Spotlight: Conlon Revives History, Blythe Explores History, Dudamel Makes History

Classic Arts News   Spotlight: Conlon Revives History, Blythe Explores History, Dudamel Makes History
What the stars are up to, on stage and off.

American conductor James Conlon has been a tireless champion of composers who were silenced by the Nazis. One of his initiatives is "Breaking the Silence," a series he launched at Ravinia in 2005, his inaugural season as music director of the Chicago Symphony's summer festival. Each season, "Breaking the Silence" focuses on a different composer who was suppressed by Hitler.

So it was fitting that Conlon was honored at Ravinia this month for his years of work on behalf of these composers. The Anti-Defamation League presented him with its Crystal Globe, an award given to people in the arts who "illuminate aspects of the human condition and teach us that history must neither be forgotten nor revised." The State of Illinois also issued a proclamation in Conlon's honor.

Conlon received the award at a dinner that followed his performance with the Chicago Symphony of Zemlinsky's opera The Mermaid, one of many works banned by the Third Reich because its composer was Jewish. Conlon — who also leads the Los Angeles Opera and the Cincinnati May Festival — has been an exponent of Zemlinsky's music in particular, but he has also revived music by many other composers who were either murdered during the Holocaust or neglected after they fled the Nazi regime because of their religious or political beliefs. In Europe and North America, he has performed works by Viktor Ullmann, Pavel Haas, Kurt Weill, Erich Wolfgang Korngold, Karl-Amadeus Hartmann, Erwin Schulhoff, Ernst Krenek and others, often to great acclaim.

In the wake of Conlon's groundbreaking work, other major artists are taking up the mantle of these composers. For her new album Theresienstadt, due out this month, mezzo-soprano Anne Sofie von Otter sings songs by Ullmann, Hans Krasa, and Haas, all of whom were inmates at the Nazi concentration camp of the disc's title. She is joined by baritone Christian Gerhaher and pianists Bengt Forsberg and Gerold Huber. Violinist Daniel Hope also appears on the disc, playing Schulhoff's Sonata for Solo Violin. Hope will again play music banned by the Nazis in September, when he performs at Berlin's 21st annual Jewish Cultural Festival, which includes ceremonies marking the reopening of the German capital's largest synagogue.

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Call her the History Girl. Mezzo-soprano Stephanie Blythe teams up twice with the Chamber Music Society of Lincoln Center in the coming season for contemporary song cycles that explore episodes from America's past. In September, Blythe and pianist Warren Jones perform Alan Louis Smith's Vignettes: Ellis Island as part of the Chamber Music Society's opening night concert. They return in February for the world premiere of the same composer's Vignettes: Covered Wagon Woman.

Blythe recently sang in a performance of Mahler's Third Symphony under James Levine at Tanglewood. It was just announced that she will again be part of the Seattle Opera's Ring cycle, singing the roles of Fricka, the First Norn and Waltraute in the 2009 revival of Stephen Wadsworth's production.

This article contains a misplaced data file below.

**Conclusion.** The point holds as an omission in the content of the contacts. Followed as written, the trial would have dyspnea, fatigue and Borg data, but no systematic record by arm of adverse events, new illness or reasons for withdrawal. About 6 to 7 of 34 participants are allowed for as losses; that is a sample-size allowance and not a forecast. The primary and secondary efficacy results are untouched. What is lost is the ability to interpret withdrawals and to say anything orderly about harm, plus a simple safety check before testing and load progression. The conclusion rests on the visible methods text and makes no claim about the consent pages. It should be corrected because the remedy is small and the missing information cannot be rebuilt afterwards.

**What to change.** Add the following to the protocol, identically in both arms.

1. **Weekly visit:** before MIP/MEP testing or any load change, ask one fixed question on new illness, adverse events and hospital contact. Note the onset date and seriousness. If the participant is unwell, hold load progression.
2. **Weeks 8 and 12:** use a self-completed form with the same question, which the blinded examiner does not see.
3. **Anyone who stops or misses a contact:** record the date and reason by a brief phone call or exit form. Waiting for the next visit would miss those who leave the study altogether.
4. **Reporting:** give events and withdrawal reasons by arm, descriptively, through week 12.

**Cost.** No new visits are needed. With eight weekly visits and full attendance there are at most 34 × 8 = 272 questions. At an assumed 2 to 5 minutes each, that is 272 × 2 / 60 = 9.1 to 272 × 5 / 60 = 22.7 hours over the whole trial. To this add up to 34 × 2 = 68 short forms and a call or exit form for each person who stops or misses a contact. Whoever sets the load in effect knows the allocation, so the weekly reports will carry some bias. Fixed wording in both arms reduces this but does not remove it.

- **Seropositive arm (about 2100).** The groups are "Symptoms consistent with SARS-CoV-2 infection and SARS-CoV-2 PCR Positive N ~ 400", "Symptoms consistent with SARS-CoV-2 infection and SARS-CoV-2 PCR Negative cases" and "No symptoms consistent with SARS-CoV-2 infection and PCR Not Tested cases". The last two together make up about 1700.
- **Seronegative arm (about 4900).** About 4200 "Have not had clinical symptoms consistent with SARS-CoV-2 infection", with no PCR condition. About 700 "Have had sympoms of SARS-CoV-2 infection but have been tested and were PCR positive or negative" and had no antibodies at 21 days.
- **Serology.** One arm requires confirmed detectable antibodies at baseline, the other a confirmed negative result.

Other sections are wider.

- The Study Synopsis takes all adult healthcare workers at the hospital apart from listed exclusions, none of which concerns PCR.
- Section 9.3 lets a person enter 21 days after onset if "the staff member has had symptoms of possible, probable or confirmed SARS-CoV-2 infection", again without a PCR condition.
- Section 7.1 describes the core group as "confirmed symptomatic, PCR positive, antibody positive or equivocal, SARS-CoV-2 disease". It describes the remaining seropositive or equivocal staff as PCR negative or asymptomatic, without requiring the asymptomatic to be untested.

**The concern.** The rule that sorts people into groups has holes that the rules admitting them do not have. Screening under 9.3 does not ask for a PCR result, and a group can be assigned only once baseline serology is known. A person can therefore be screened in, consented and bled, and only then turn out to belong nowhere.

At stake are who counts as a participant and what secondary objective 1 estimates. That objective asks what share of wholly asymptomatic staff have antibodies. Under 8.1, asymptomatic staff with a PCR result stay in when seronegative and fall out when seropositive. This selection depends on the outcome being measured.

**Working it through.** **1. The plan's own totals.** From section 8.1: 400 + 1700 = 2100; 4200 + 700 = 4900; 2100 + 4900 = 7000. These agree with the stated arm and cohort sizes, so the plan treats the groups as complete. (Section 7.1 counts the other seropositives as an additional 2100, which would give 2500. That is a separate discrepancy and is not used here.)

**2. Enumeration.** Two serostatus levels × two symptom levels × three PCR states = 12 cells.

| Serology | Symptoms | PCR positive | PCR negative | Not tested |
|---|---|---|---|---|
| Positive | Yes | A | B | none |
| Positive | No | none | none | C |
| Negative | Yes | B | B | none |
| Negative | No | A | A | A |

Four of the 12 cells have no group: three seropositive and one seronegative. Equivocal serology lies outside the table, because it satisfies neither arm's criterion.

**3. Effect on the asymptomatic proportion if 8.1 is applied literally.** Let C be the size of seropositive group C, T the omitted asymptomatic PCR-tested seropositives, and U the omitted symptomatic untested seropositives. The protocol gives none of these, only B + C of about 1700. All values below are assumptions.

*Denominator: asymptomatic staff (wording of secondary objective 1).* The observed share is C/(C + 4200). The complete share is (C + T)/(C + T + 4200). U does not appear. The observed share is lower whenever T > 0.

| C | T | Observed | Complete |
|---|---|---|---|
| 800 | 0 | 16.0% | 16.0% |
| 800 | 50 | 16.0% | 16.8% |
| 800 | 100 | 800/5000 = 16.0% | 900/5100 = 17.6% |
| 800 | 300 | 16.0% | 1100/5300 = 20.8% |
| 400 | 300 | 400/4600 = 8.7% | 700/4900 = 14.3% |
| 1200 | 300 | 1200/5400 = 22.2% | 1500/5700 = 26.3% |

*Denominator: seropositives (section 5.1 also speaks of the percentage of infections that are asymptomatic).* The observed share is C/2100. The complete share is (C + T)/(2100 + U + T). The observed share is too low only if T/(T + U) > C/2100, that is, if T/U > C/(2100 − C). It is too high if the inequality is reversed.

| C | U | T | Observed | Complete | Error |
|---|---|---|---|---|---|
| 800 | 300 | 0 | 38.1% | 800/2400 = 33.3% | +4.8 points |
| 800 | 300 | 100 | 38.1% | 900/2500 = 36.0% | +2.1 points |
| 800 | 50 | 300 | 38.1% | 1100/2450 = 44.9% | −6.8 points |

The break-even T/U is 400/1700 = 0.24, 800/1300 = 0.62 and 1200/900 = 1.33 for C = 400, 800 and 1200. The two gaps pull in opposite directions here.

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The Los Angeles Philharmonic stunned the music world this spring when it named 26-year-old conducting Wunderkind Gustavo Dudamel as its next music director. The LA Philharmonic's current conductor, Esa-Pekka Salonen, says he knew that Dudamel was the one when he heard the young Venezuelan conduct the orchestra at the Hollywood Bowl in 2005. If you want to see for yourself what all the fuss is about, selections from that concert were released in July on iTunes. In addition, Deutsche Grammphon has issued a downloadable recording of Dudamel and the LA Phil playing Bart‹k's Concerto for Orchestra.

How did the orchestra manage to the hottest young conductor without word leaking to the press and the public? The Los Angeles Downtown News reports that, once Salonen and other Philharmonic officials decided to pursue Dudamel, orchestra president Deborah Borda began attending his concerts around the world, observing him in action and painstakingly working out what would become a five-year contract that starts with the 2009-10 season. The blockbuster deal was signed at 2 a.m. in Lucerne, Switzerland. "She was able to seamlessly work it out behind the scenes," Adam Crane, the orchestra's spokesman, told the newspaper. "It was like the perfect storm, everything just seemed to work."

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Alan Gilbert, the newly appointed music director designate of the New York Philharmonic, makes his Vienna State Opera debut with performances of Bizet's Carmen in September. Also next month, Gilbert kicks off his final season as chief conductor and artistic advisor of the Royal Stockholm Philharmonic Orchestra with a gala concert to be attended by Sweden's royal family ... Two major artists present new discs of Beethoven favorites this fall. H_lne Grimaud plays the "Emperor" Concerto and the Op. 101 Piano Sonata; on another CD, Vadim Repin performs the Violin Concerto and, with Martha Argerich, the "Kreutzer" Sonata. Both albums will be issued by Deutsche Grammophon ... Plšcido Domingo's next recording, due out in mid-September, will be an album of arias by Leoncavallo ... Soprano Deborah Voigt returns to the Gran Teatre del Liceu in Barcelona this fall for her debut in a major Italian role: Maddalena in Giordano's Andrea Chenier. The theater was the site of her triumphant first performances as La Giaconda two years ago.

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